In the world of Silicon Valley VCs, class is capital.
Even those who have never heard of Thorsten Veblen or his Theory of the Leisure Class are familiar with his most famous idea: conspicuous consumption. It is familiar because it is everywhere. It is the reason that, even though a wedding ring is completely unnecessary for a happy marriage, a big diamond is still better than a small one. It is the reason why people buy hypercars that they never push above 65 mph. It is the reason influencers exist.
Any purchase that both exceeds the consumer’s basic needs and is highly visible counts as conspicuous consumption. People do it because so many of us equate wealth with worth, so proving our worth means that we must display our wealth. And we’ve been doing it for at least 5000 years — basically as long as we’ve had surplus time and resources to spend on showing off. Indeed, Veblen didn’t invent conspicuous consumption; he merely gave this ancient phenomenon a catchy name.
Even though conspicuous consumption is practically universal, its instantiation depends strongly on the cultural context. In some milieus, elaborate tattoos and grillz are surefire indicators of prestige. In others, employing an expensive paleo-diet chef to prepare dishes that — ironically — were once indicators of poverty and mere subsistence is a more “tasteful” sign of status.
Beauty is in the eye of the beholder. So are admiration, esteem, and distinction. The point here is not to criticize any individual consumption choices, nor to decry a widespread and ancient practice. Whatever floats your megayacht. My interest is, rather, to question how conspicuous consumption overlaps with investment, particularly in the VC scene in Silicon Valley.
Leave the Rolls in the Garage
Rather like high school, Silicon Valley is cliquey. Notoriously so. There’s even an app for it. For anyone who wonders whether they themselves are in the cool clique, who thinks that an app is the key to obtaining access to the cool clique, who hopes to buy or marry their way in, or who resents the whole system and thinks they’re all a bunch of phonies, I have some bad news. You’re not in the cool clique.
One widespread characteristic among those who are worth impressing is that they have real money. Buying a new, top-of-the-line Tesla won’t impress people who own the company. Fur coats, gold watches, and roaring engines are considered just plain crass. Marrying a “trophy wife” is not only a faux pas, but many will (understandably) balk at the very term. A certain level of wealth transcends consumption as a signifier. Status is demonstrated differently.
In short, conspicuous consumption doesn’t really apply as much in Silicon Valley due to the prevailing norms and the sheer wealth involved. No purchase is going to impress multi-billionaires. They can match any purchase, and they’ve probably accumulated their fortune by seeking recognition elsewhere.
How to Show Off Like a Pro
Just because members of Silicon Valley’s elite tend to avoid extravagant consumer purchases doesn’t mean they’re immune to the impulse. The cool kids in high school certainly care about being (perceived as) cool; it’s just that visibly fretting about and cultivating coolness is the least cool thing anyone can do.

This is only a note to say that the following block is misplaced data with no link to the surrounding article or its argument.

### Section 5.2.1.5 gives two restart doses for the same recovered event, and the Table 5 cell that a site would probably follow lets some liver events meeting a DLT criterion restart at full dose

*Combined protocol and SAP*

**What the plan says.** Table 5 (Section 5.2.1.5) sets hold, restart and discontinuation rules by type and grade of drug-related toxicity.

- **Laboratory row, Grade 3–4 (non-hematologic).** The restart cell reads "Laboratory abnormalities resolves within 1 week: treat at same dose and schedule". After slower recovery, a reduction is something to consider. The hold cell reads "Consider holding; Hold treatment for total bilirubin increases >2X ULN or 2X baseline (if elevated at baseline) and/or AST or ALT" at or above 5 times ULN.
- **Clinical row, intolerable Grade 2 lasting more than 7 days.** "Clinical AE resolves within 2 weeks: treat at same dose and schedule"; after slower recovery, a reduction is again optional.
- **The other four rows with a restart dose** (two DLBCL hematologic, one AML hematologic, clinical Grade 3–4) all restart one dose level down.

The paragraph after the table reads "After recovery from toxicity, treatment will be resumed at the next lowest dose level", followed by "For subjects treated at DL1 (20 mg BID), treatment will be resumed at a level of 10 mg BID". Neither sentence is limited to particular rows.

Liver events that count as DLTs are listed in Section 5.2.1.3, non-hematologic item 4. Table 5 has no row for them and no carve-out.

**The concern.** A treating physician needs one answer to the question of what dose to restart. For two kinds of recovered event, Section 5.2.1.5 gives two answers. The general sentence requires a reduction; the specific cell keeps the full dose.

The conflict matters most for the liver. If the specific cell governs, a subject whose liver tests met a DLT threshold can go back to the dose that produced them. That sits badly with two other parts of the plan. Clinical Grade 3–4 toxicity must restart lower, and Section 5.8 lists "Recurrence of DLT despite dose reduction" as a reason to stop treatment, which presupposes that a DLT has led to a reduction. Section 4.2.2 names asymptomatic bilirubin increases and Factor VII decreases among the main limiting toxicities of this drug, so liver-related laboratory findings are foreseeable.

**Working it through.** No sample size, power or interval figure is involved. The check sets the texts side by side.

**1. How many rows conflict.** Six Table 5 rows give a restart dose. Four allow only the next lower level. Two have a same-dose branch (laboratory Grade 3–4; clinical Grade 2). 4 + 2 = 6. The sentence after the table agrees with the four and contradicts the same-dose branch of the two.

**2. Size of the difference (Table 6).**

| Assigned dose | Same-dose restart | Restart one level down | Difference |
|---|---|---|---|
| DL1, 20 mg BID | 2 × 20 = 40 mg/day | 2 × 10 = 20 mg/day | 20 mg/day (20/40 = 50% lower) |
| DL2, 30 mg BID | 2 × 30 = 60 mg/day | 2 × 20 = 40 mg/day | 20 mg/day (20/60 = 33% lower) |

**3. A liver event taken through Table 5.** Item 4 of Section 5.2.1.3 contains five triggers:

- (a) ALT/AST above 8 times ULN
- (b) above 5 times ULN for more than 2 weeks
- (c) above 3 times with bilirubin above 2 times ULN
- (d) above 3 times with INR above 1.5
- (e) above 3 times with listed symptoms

Being cool in Silicon Valley requires a display, just like anywhere else, but it’s got to be the right kind of display. Those whose opinions matter are impressed by things like originality, acumen, and a career full of disruptive, momentous moves. A big score in Vegas is only impressive if it involved mentally counting cards or hacking the machines. A billion in utility profits earned through coal-fired plants is worth less than a billion earned through carbon-neutral bitcoin mining. That’s how the points are scored, and the game is entrepreneurship and investing.
For a given return, certain investments score more cachet than others. Someone with a history as a consistently successful angel can earn considerable prestige. Building cool, self-sustaining, profitable ventures from nothing is impressive. It shows cleverness, industriousness, and acuity. It also shows courage, because angels expose themselves to the greatest risk.
Another kind of prestigious investment is to acquire equity just before a big exit. This also displays good judgment and acuity, but it shows industriousness in a different way. Instead of having to nurture a tiny spark of a startup into a thriving business, the late-stage investor hitting just before the exit certainly had to hustle hard for that scarce stock. It also demonstrates an already-solid reputation in the clique. There are far more parties hungry for equity in such pre-exit ventures than there are shares to go around, so only those with the right connections and manner will obtain it.
Is the shortcut to being cool then simply investing in so many companies that at least one is guaranteed to win? That tactic might work if you only publicize the win and keep quiet about the duds. Otherwise it would betray an uncool desperation, like buying every fashion accessory you find on sale in a cool brand store.
So instead of consuming conspicuously, Silicon Valley’s VCs tend to invest ostentatiously. While it’s hard to rank cultural practices against each other, and it’s natural for everyone to prefer the norms and customs of their own group, some displays of status might be smarter than others. The ostentatious investors reap reputational benefits with money, but we’re making a profit in the process. It’s hard to make 10x on a back tattoo. Just sayin’.